‘Listen to rural communities to understand their needs’

This is the lesson Zarina Screwvala learned after she co-founded Swades Foundation

SWADES Foundation believes that India will never achieve its true growth story until its rural communities – about 70% of the country’s population – are empowered. With an aim to provide holistic social reforms, Swades has empowered millions by giving them access to healthcare, education, implementing water and sanitation projects, and supporting economic development. 

Originally founded 15 years ago as SHARE ((Society to Heal Aid Restore Educate), Swades Foundation is now backed by a strong team of 300+ workers and 1,000+ volunteers, all striving to transform rural India.

Co-founders of Swades Foundation with rural communities

In this Lead Read (quick catch-ups with thought leaders in the social sector), we spoke to its co-founder Zarina Screwvala about her continued dedication towards the rural communities of India, the message she wants to convey to all the young changemakers out there and how the pandemic has affected her.

Q. Share one of your first experiences of being involved in the social sector? A moment that is significant to you in some way.

It was the time in 2000 when we went to one of our first villages in Raigad wanting to help with child education. The villagers politely listened to us and then said, “what we really need is water, our wives and eldest daughters have to walk daily, upto 2-4 hours a day for water, if you help us with that, we can send them to school.”

From that day we learnt to listen to our rural communities, understand their real needs. But the work was in a very humble way with a few villages. In 2013 when we became Swades Foundation with the ability to scale, we did not forget this lesson and we designed our ‘Swades 4-E Model’: Engage: Empower: Execute: Exit, which we have been perfecting ever since.

Q. What is the most heart-touching thing that has happened to you through your NGO?

There are so many, but one that comes to mind is when we were celebrating one year of implementation in Sudhagad. Over 1,000 members of our 120 VDC’s came together to celebrate their experience and learnings. The event was managed by young boys and girls from the village themselves. I remember that students from the tribal and non-tribal community shared a stage and danced together, for the first time

A group of tribal women from Kumbarshet village, who had never left their village before, performed a beautiful traditional dance to celebrate their success in transforming their village. We were so happy to see their confidence and joy. Another group of women from Navghar were walking back home with their trophy after winning it for their dance, one woman was carrying it on her head. They said, “We are used to the drudgery of carrying home water on our heads, today thanks to Swades, we carry home this trophy.” This transformation of rural communities into confident, self -reliant, courageous people with a ‘can-do attitude’ is our dream, and that day I felt we are close to achieving that. 

Q. Who is Zarina outside the Swades Foundation? 

Well the two passions of my life are Philosophy and Philanthropy! Both have given meaning and direction to my life. But I think without philosophy, the philanthropic efforts would lack some direction. I have been a student at New Acropolis, a school of philosophy in the classical manner where we study in order to practically apply what we learn in the day to day of our lives.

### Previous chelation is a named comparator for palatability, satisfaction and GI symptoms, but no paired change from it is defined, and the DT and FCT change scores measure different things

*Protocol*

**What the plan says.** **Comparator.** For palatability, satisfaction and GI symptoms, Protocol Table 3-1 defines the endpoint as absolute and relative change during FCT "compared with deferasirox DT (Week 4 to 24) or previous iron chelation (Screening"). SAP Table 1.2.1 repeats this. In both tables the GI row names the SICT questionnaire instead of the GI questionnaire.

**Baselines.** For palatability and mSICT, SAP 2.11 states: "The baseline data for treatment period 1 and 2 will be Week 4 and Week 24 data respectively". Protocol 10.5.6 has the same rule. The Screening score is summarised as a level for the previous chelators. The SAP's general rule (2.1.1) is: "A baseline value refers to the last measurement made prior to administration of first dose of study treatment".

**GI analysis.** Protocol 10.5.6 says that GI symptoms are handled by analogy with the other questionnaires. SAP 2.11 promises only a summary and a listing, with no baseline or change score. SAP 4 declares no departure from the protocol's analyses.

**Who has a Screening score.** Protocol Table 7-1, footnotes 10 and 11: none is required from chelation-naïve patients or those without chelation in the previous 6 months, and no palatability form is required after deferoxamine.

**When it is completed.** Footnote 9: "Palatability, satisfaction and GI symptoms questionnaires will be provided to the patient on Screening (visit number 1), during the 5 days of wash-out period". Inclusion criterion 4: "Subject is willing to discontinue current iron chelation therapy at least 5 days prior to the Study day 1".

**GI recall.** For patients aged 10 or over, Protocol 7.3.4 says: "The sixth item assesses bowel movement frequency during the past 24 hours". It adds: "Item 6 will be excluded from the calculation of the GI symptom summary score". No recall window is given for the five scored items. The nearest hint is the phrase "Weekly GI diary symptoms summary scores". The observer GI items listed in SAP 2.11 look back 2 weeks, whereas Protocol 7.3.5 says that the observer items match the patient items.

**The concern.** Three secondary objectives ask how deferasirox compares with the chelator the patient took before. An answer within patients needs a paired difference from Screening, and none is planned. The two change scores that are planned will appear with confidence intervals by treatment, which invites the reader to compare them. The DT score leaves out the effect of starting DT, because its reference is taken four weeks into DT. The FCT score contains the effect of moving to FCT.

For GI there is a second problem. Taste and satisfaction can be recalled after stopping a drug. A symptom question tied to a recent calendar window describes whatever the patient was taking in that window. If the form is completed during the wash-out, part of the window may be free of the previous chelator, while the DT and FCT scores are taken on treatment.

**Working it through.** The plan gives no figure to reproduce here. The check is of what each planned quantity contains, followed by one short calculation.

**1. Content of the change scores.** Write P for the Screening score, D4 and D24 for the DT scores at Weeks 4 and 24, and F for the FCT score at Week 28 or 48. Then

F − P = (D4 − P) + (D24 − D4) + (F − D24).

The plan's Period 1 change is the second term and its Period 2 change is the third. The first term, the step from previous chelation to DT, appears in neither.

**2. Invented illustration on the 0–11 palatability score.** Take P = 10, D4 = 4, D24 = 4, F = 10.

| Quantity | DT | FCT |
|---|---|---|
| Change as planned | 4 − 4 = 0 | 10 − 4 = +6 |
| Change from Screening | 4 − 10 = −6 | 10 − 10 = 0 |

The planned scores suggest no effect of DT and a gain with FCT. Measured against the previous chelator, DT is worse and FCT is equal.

It’s not about debates and discussion but about working to change ourselves into slightly better human beings and thus perhaps doing a small service to bring about a better world.

My work at Swades and at Acropolis have brought me real joy and I’m deeply grateful to both.

Zarina with school children of the rural communities

Q. What word of advice would you like to give to someone who wants to join the social sector?

Just do it! these years with Swades have been so fulfilling and the pay is pretty good too! At Swades our top management including our CEO Mangesh are largely from the corporate sector.

Q. Can you tell us of 3 changes you will make to your life because of the pandemic.

First, Simplify it, there is so much we have that we don’t need. Second, spend my time with care, it’s precious and can be cut short anytime. Third, be as kind, good and generous as you can.

Q. If you had to choose between listening to music, watching a film or reading a book – what would it be? What would you listen to/ watch/ or read?

No doubt it would be a book first, then music and then TV/film. Reading is a real pleasure. Your imagination and concentration build, unlike the visual mediums which feeds you everything and you are left to imagine nothing. The written word allows you to build a world around the words. Also there are such amazing classics that they would be a pity to miss. Of late I’m enjoying poetry as well.

Here is an excerpt of Tagore’s Gitanjali section 12, with which I would like to end:

The time that my journey takes is long and the way of it long.

 I came out on the chariot of the first gleam of light, and pursued my voyage through the wildernesses of worlds leaving my track on many a star and planet.

It is the most distant course that comes nearest to thyself, and that training is the most intricate which leads to the utter simplicity of a tune.

The traveller has to knock at every alien door to come to his own, and one has to wander through all the outer worlds to reach the innermost shrine at the end.

My eyes strayed far and wide before I shut them and said, ‘Here art thou!’

The question and the cry ‘Oh, where?’ melt into tears of a thousand streams and deluge the world with the blood of the assurance, ‘’I am!’

Interviewed by Abhishek Pde.


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